On Monday 03:38 PM 8/18/2008, Jeff Rogers wrote:
While I'd agree this is a bug in fastpath, the real problem is that fastpath is being used at all in this case. The intent of fastpath is to avoid reading a seldom-changed file from disk.

I'd agree that that's the intent, but the caching is hidden within ns_returnfile and it's not clear at all from the user's perspective that this alligator is lurking in the swamp. Using ns_returnfile in this way may not be the best approach in any particular situation, but it's nonetheless a completely valid usage and isn't contraindicated in any AOLserver docs I've seen.

It's not difficult to come up with examples where it might happen, BTW...say, a web service that returns the result of an operating system command to a user.

I think Jade makes a good point that this is not only a bug but potentially a security issue.

It happens to be used in ns_returnfile since that is the normal use case. On unix the fastpath cache is keyed off the dev/inode probably to keep the hash key shorter. Windows doesn't have device and inode numbers so it uses the filename as the hashkey, so it wouldn't run into this problem.

No, it can still easily run into this problem--it's just that the file name needs to be the same in both cases (which actually did apply in my client's case, and caused confusion in the early debugging of the problem, since the assumption was that using the same file name and/or path name was the source of the problem).

From the server side, this could be fixed by:
- adding in the filename to the hash key or checking that it is the same

No go, as observed above.

- making ns_unlink flush the entry from the fastpath cache

Nope, since the file can be removed via (e.g.) exec rm.

- restricting what fastpath will cache - e.g., don't cache anything in /var/tmp or /tmp or a configuration-specified directory.
- adding a "-nocache" flag to ns_returnfile

This last is the one I'd considered as well, but the problem is that it puts the onus on the user to know that they should use the flag, and that's unlikely to be clear to them.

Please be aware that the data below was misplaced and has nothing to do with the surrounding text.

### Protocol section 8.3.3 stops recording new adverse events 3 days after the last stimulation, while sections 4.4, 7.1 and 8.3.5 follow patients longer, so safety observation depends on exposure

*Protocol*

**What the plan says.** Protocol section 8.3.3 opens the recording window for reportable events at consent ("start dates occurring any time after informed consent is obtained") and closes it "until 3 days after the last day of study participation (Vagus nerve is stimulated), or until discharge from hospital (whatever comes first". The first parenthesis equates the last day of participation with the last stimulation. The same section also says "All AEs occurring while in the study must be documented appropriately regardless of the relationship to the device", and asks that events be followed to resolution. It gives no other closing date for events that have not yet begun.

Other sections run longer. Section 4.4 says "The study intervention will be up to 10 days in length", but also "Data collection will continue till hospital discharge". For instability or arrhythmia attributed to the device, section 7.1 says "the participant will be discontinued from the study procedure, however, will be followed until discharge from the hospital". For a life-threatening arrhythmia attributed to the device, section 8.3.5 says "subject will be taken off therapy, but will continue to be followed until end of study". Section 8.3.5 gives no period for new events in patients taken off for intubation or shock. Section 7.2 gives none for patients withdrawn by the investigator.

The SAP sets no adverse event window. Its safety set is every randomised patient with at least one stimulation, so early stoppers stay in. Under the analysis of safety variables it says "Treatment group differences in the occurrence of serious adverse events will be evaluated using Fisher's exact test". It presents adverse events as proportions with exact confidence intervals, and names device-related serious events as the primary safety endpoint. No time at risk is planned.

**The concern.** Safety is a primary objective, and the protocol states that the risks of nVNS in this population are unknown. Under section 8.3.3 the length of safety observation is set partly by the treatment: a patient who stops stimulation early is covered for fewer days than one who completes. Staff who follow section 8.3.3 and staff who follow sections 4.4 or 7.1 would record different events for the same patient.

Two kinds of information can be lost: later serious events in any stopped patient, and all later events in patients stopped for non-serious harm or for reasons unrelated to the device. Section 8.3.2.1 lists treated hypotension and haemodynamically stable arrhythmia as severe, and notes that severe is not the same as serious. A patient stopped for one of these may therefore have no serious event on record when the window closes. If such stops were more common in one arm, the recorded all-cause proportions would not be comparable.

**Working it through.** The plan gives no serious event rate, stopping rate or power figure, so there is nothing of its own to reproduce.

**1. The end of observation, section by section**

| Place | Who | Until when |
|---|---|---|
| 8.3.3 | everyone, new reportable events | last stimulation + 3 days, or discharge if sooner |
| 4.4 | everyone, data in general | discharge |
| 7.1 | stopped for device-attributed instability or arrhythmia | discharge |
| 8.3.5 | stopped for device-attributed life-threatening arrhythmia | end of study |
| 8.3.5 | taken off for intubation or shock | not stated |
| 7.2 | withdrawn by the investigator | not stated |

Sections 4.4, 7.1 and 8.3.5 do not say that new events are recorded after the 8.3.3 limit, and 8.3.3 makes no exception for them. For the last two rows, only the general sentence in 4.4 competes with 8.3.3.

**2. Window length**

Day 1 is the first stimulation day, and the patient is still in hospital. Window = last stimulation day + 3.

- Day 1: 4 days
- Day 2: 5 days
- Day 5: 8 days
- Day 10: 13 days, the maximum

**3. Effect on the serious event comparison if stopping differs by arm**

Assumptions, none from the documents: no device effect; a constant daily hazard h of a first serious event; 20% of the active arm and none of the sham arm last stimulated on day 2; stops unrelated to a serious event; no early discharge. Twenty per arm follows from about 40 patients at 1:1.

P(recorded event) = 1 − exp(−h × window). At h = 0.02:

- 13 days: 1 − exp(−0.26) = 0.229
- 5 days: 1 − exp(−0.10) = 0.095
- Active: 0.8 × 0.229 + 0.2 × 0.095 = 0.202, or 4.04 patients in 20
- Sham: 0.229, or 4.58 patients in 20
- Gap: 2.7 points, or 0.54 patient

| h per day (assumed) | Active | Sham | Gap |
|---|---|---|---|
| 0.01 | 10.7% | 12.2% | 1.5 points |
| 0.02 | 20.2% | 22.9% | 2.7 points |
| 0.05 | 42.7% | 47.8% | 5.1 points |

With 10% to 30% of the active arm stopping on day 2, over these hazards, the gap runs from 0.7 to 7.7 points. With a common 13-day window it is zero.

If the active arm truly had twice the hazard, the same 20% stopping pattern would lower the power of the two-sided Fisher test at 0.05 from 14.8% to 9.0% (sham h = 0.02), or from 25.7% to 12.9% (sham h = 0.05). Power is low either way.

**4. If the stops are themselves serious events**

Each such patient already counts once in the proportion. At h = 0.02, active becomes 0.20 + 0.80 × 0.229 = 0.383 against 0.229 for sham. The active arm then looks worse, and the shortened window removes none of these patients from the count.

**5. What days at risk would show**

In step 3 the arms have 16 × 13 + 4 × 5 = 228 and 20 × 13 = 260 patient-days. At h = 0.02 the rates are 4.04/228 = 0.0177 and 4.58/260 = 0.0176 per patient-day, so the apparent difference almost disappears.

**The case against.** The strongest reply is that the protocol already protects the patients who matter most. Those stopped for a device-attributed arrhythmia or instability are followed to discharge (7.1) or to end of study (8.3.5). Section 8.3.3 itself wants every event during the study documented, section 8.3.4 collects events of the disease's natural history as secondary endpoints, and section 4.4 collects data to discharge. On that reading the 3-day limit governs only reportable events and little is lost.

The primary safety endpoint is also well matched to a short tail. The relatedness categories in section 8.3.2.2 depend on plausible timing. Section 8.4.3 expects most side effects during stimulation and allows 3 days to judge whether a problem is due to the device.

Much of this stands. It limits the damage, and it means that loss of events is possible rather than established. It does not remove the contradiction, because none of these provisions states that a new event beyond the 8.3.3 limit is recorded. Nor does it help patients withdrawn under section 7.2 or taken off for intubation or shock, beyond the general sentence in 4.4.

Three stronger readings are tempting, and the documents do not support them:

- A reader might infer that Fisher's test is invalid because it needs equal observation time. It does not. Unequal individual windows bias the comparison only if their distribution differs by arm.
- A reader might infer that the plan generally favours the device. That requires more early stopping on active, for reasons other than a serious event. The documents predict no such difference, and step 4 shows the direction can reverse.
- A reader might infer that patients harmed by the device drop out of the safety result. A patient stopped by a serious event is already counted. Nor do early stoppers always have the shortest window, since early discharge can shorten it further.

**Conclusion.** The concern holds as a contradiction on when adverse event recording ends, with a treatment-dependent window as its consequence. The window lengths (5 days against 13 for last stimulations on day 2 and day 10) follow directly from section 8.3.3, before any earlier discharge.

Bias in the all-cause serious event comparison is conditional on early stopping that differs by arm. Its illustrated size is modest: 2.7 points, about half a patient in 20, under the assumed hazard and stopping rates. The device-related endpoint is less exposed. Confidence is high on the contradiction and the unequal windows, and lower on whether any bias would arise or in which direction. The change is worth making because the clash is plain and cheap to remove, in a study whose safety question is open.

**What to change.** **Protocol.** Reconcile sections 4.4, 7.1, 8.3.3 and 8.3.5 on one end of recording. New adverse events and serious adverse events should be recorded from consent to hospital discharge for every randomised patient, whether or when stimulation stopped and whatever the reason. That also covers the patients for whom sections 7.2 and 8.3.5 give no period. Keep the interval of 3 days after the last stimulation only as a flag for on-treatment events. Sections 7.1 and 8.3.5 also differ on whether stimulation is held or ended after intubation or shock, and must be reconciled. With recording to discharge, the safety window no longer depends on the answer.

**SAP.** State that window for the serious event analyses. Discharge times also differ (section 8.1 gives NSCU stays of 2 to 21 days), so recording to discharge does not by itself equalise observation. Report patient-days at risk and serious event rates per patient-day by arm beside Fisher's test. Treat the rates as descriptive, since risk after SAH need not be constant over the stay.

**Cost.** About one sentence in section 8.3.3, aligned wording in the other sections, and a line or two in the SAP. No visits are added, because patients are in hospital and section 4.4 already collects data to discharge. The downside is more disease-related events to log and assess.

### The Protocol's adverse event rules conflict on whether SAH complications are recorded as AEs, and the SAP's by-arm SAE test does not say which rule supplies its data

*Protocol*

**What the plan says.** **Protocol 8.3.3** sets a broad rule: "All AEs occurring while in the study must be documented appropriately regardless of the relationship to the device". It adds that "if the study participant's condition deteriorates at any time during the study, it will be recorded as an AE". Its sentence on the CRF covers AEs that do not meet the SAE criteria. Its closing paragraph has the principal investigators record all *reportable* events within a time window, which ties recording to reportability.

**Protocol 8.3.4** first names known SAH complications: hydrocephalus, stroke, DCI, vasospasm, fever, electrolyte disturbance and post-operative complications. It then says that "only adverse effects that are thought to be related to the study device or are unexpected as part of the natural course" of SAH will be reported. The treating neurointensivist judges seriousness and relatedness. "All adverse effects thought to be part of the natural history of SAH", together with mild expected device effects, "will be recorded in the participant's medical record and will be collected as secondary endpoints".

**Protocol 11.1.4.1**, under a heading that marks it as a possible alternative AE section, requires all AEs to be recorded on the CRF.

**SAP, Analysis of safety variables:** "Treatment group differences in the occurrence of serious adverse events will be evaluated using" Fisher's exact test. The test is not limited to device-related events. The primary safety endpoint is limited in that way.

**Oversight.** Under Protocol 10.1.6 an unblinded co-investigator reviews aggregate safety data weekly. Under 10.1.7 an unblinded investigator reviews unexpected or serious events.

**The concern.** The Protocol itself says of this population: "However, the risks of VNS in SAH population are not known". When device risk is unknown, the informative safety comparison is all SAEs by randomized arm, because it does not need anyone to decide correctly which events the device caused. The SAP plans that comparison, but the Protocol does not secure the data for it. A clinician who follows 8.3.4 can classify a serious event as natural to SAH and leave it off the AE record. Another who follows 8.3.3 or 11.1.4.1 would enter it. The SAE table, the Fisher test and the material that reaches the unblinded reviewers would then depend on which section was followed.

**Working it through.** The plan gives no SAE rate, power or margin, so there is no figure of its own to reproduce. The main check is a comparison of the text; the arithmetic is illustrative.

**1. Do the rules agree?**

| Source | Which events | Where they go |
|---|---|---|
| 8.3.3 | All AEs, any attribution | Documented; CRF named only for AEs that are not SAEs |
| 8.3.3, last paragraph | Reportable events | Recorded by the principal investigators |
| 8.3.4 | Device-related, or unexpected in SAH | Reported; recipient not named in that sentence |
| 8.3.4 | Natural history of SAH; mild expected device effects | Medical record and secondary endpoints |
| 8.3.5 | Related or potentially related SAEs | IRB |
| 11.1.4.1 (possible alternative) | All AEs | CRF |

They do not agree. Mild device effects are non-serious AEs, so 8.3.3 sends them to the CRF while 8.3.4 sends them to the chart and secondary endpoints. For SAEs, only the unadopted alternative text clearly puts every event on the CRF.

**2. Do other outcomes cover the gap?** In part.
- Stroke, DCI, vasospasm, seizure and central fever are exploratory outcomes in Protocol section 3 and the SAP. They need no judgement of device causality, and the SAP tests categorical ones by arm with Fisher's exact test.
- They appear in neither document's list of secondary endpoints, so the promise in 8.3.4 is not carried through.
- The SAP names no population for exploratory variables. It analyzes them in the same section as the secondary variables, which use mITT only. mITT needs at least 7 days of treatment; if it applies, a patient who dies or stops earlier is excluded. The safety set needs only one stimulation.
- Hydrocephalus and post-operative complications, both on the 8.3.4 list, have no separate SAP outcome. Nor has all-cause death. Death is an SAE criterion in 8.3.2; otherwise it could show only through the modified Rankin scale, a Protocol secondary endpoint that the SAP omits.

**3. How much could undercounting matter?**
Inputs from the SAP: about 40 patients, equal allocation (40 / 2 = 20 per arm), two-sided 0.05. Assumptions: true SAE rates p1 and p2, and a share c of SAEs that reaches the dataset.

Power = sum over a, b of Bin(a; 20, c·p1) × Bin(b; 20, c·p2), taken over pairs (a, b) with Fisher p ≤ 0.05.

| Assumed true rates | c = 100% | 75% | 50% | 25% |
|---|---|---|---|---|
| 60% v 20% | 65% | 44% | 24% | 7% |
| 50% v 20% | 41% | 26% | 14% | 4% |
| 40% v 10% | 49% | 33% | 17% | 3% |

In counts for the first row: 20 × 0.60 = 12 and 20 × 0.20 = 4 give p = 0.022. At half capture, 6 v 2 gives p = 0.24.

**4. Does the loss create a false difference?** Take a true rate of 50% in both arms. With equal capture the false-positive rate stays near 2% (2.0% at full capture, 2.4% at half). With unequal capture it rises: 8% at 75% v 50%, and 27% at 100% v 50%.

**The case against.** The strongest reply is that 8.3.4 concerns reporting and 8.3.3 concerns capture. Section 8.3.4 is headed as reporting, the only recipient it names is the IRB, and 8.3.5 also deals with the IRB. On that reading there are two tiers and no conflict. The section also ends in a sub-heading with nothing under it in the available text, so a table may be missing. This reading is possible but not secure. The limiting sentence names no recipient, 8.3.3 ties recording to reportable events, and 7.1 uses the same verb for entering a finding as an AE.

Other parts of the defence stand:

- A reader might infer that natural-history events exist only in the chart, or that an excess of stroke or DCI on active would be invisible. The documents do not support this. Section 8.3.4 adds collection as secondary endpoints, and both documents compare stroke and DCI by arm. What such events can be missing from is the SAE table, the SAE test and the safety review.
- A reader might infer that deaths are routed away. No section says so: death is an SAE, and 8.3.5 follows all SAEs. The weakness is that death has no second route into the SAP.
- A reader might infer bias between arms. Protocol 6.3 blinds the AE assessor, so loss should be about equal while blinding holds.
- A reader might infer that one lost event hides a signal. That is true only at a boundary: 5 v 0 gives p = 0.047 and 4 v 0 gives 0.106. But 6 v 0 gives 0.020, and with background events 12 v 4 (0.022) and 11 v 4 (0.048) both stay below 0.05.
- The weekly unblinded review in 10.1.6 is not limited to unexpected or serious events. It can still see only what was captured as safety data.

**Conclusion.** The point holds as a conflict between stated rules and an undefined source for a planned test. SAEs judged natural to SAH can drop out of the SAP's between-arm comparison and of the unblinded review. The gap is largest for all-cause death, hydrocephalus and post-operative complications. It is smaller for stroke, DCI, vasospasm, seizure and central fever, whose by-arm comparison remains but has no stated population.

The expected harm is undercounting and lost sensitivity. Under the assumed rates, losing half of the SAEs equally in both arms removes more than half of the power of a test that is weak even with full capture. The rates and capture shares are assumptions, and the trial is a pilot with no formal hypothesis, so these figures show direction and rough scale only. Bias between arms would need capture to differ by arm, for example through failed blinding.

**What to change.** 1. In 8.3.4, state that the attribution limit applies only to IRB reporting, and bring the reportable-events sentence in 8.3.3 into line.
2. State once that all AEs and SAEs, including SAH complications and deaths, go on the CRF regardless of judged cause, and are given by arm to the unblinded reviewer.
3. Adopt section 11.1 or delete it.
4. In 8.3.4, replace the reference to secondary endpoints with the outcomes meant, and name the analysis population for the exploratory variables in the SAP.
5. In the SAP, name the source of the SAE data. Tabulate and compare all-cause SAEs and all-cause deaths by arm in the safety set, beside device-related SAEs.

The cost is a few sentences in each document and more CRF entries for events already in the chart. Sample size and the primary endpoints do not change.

I don't think your suggestion of waiting for cache entries to age a second or two would work well, it just moves the race condition around and adds a whole lot of disk activity when a busy server is warming up - static files might be read a few dozen times instead of once.

Nope, not at all. The only files that would get read more than once would be those that were served within one second of being generated--which wouldn't apply to any content that fits the definition of "static".

So this is actually a fairly non-intrusive fix. The main limitation is that it relies on the file timestamps and the server timestamps being synchronized, which may not always be true. But I can't think of a better solution. Simply put, fastpath caching is inherently broken because it's not possible to guarantee that the file in question really should be served from cache (again, short of a cache-defeating checksum).

Fixing it from the application side is much easier. Just use ns_returnfp instead of ns_returnfile, on the open handle if you generated the file from tcl code and it's convenient to get the handle, otherwise by opening the file right there:

Yep, and that's more or less the workaround I'd suggested to my client. But my point here wasn't to ask about potential workarounds but to highlight the issue itself, since I haven't seen it mentioned before.

- John

AOLserver - http://www.aolserver.com/

To Remove yourself from this list, simply send an email to <[EMAIL PROTECTED]> 
with the
body of "SIGNOFF AOLSERVER" in the email message. You can leave the Subject: 
field of your email blank.

Reply via email to